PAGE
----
Luang Prabang

Luang Prabang


I would love to hear everyone try to pronounce Luang Prabang a couple of times. ¬†It’s pretty funny to hear if said incorrectly ūüėČ

Anyways…happy Sunday! ¬†It has been awhile since my last post because I have been traveling the world, and I could not be MORE excited to share with you some of my experiences and tips and tricks. ¬†I’m so happy that I can start to relive my beautiful adventures¬†of¬†Southeast Asia and will do my best to try and give you a glimpse into the beauty and peacefulness of this part¬†of the world.

To start, I wanted to share with you my new appreciation of Luang Prabang, Laos.  Although this was not the first city I visited on my trip, it was by far the most eye opening.

When researching countries/cities to visit and talking with a couple of friends, I was surprised to hear this was at the top of their lists.  Over and over, I was told that the peacefulness of this town was like non other I would ever experience and that I would get a true culture shock if I decided to go.  This of course got me curious and ended up being the third city, second country that I decided to visit.

I will start by saying my friends were not wrong.  Luang Prabang was like no other city or country that I had ever been to.  Flying in on a propeller plane (which was a first for me) I could see its GORGEOUS countryside with mountains and hills covered in greenery, and the only break in the green for miles is the brown of the Mekong River.  Such a beautiful site to see.


Then, once you land, you notice that you flew in on the only plane that is sitting on the tarmac.  Looking around there are no lines and the airport is the size of a doctors office, which made getting my visa that much easier, only taking a couple of minutes and then we were on our way.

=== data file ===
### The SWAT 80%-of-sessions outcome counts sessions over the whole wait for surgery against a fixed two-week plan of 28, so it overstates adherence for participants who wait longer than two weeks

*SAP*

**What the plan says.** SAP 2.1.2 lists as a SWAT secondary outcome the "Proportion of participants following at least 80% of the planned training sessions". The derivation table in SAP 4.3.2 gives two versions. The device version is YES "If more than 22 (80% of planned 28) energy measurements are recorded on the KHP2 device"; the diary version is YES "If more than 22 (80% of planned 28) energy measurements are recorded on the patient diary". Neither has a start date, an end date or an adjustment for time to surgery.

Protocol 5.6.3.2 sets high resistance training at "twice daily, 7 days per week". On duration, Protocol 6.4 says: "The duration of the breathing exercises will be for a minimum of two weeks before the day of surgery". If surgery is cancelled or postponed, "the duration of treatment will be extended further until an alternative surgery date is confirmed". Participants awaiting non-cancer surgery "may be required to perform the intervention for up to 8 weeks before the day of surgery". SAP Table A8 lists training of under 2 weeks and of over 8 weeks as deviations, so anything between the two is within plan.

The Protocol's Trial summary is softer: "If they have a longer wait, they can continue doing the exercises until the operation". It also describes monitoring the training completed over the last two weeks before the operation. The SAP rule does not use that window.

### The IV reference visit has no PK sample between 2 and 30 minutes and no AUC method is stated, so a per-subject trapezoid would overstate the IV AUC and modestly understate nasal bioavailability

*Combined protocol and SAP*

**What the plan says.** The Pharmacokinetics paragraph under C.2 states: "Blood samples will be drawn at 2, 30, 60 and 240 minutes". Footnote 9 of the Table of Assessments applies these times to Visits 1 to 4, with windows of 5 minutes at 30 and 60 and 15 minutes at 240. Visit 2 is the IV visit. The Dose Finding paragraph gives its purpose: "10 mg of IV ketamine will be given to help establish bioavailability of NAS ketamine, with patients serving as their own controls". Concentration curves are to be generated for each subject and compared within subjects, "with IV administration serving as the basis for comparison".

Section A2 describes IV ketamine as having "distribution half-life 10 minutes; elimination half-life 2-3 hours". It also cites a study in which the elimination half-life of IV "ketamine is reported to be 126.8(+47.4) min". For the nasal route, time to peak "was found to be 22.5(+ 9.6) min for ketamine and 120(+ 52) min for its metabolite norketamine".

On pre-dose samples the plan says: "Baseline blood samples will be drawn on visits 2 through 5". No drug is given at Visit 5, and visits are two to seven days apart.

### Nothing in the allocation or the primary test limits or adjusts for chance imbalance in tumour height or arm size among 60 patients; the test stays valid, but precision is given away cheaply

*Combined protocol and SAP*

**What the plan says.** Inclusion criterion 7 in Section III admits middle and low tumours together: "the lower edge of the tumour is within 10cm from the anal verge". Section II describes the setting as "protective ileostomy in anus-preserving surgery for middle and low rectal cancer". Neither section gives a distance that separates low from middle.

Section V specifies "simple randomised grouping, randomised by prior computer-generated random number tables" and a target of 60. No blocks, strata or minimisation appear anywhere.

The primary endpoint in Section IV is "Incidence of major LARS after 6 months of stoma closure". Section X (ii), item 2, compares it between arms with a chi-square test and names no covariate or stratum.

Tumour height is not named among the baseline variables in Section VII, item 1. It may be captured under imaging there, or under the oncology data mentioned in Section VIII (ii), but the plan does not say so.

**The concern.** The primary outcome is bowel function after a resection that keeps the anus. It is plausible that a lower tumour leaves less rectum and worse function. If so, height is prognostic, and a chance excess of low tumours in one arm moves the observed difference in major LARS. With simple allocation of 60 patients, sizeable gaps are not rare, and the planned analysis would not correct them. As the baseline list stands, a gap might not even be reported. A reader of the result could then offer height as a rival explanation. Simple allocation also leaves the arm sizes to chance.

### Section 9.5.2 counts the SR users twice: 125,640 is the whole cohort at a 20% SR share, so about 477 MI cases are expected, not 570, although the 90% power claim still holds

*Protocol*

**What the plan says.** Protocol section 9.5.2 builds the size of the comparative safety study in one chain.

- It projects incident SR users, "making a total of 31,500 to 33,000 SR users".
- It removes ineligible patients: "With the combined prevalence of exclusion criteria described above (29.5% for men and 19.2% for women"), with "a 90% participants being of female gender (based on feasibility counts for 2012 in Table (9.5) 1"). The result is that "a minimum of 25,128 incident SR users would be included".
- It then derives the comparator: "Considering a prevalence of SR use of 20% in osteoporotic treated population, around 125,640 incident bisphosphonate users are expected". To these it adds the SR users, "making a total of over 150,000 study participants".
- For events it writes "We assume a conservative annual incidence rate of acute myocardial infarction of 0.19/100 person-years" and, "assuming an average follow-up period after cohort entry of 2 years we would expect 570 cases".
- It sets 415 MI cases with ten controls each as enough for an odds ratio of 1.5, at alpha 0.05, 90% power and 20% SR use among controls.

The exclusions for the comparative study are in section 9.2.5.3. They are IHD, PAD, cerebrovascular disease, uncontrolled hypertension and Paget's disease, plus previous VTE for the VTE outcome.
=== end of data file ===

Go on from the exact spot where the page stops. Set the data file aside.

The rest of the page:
Coming from Thailand (Bangkok & Chiang Mai) I noticed the way of life was much more slowly paced, peaceful and untouched. No big businesses or resorts were aloud to enter the beautiful country, so you were truly seeing the town for what it was.  With less people, cars and bikes it had calmness to it that I had never experienced.  And after arriving at our hotel (Vansana) and noticing that we were 4 of 7 guests in the entire establishment, to say that I had had a culture shock within the first couple of hours was an understatement.

Once unpacked, we headed to the “main street” where the town had their night market set up. ¬†Negotiating had become second nature by this point after experiencing parts of Thailand, but here I started to appreciate the way of life and understood that a dollar to them was not the same to me. ¬†Buying beautiful silk scarves for $5 (full price without negotiating) was a win-win for both of us so I was happy to help and also bring a little piece of Asia back home with me.